Jonathan Rodriguez (Christian Spotlight) says, "We have all heard of 'self-made men' and Braddock seems like a perfect example of someone who felt that way about himself." But he concludes that this "is a great movie, plain and simple. We are given a hero to sympathize with, a good family man who adores his wife and kids and who is willing to do whatever it takes to provide for them. And the final scenes are genuinely thrilling."

Greg Wright (Hollywood Jesus) says, "The true story of Braddock's riches-to-rags-and-back-again career is compelling enough in its own right. But the real power of Howard's rendition of the story, and Russell Crowe's performance as Braddock, lies not in the inevitably predictable and triumphant boxing scenes but in a series of very real, quiet human moments—moments that portray the universal struggle for dignity and peace."

At the same site, Darrell Manson writes, "It is a well made, uplifting film that speaks to the hope that the American dream holds out to those who need a little bit of luck or a second chance. But … I just felt there was something missing. Maybe it's because as well done as it is, it doesn't make the top of any of the genres you could put it in. It just doesn't make it to greatness."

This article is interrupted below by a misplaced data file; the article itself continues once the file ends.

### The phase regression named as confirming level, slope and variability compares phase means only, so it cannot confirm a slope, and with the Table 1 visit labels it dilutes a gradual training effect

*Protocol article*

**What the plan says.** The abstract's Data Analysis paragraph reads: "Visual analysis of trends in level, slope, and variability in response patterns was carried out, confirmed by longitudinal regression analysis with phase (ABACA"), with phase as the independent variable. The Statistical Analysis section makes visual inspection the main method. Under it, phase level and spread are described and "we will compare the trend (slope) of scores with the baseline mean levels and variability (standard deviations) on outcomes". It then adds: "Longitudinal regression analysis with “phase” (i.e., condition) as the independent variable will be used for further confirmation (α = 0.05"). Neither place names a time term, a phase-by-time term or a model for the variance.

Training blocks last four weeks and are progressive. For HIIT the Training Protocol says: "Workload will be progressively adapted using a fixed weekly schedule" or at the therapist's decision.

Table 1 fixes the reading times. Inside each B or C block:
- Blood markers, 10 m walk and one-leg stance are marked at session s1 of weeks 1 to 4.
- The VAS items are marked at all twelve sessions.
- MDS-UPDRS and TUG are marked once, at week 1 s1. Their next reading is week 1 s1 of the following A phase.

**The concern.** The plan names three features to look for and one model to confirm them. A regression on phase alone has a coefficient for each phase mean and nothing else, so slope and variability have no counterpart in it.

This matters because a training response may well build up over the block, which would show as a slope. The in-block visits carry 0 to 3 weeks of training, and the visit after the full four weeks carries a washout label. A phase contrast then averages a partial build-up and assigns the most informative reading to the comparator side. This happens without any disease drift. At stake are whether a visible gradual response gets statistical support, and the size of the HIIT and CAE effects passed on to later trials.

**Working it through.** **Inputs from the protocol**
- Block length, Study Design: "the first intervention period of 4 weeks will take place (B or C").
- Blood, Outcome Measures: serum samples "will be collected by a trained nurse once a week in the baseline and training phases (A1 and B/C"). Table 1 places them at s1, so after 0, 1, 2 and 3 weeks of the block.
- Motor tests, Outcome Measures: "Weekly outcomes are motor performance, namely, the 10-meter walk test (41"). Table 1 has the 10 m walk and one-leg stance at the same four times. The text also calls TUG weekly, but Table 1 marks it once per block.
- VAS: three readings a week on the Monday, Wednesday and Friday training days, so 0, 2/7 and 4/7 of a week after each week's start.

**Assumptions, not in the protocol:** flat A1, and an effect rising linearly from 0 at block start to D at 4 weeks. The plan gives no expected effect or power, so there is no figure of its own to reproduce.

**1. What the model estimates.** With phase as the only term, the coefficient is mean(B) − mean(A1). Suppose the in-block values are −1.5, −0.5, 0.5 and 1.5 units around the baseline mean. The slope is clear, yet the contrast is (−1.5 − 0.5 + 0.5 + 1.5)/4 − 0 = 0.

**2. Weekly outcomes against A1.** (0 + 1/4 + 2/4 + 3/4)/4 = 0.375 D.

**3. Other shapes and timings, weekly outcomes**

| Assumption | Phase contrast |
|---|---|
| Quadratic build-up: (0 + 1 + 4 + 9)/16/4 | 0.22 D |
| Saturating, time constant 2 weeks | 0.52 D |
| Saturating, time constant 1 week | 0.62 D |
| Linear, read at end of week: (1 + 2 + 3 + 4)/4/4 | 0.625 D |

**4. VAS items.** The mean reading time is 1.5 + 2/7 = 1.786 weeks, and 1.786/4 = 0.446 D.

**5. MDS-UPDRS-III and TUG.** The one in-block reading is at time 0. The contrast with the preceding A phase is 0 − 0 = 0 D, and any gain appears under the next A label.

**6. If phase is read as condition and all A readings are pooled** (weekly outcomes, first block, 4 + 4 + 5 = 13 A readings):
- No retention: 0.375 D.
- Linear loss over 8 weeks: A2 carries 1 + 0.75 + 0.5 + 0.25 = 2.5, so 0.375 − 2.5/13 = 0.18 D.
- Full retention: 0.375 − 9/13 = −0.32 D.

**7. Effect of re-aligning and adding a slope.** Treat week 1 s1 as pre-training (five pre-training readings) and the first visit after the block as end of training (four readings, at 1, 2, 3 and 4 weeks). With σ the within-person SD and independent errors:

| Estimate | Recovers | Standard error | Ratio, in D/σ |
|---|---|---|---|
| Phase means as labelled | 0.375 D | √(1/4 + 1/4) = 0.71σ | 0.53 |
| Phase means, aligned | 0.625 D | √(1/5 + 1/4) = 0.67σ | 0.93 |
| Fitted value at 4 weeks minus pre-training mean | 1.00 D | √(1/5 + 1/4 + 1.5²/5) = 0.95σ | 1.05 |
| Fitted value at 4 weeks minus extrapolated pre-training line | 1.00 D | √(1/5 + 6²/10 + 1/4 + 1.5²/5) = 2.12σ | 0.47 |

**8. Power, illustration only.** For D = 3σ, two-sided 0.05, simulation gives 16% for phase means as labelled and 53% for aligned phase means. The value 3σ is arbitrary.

Harry Forbes (Catholic News Service) writes, "What's especially commendable about the film is that [Braddock] is motivated, not by the quest for personal glory, but to support his wife and children. Those unsettled by the grim denouement of Million Dollar Baby will be relieved to find Cinderella Man a good old-fashioned boxing movie with an infinitely more upbeat feel by the final bell."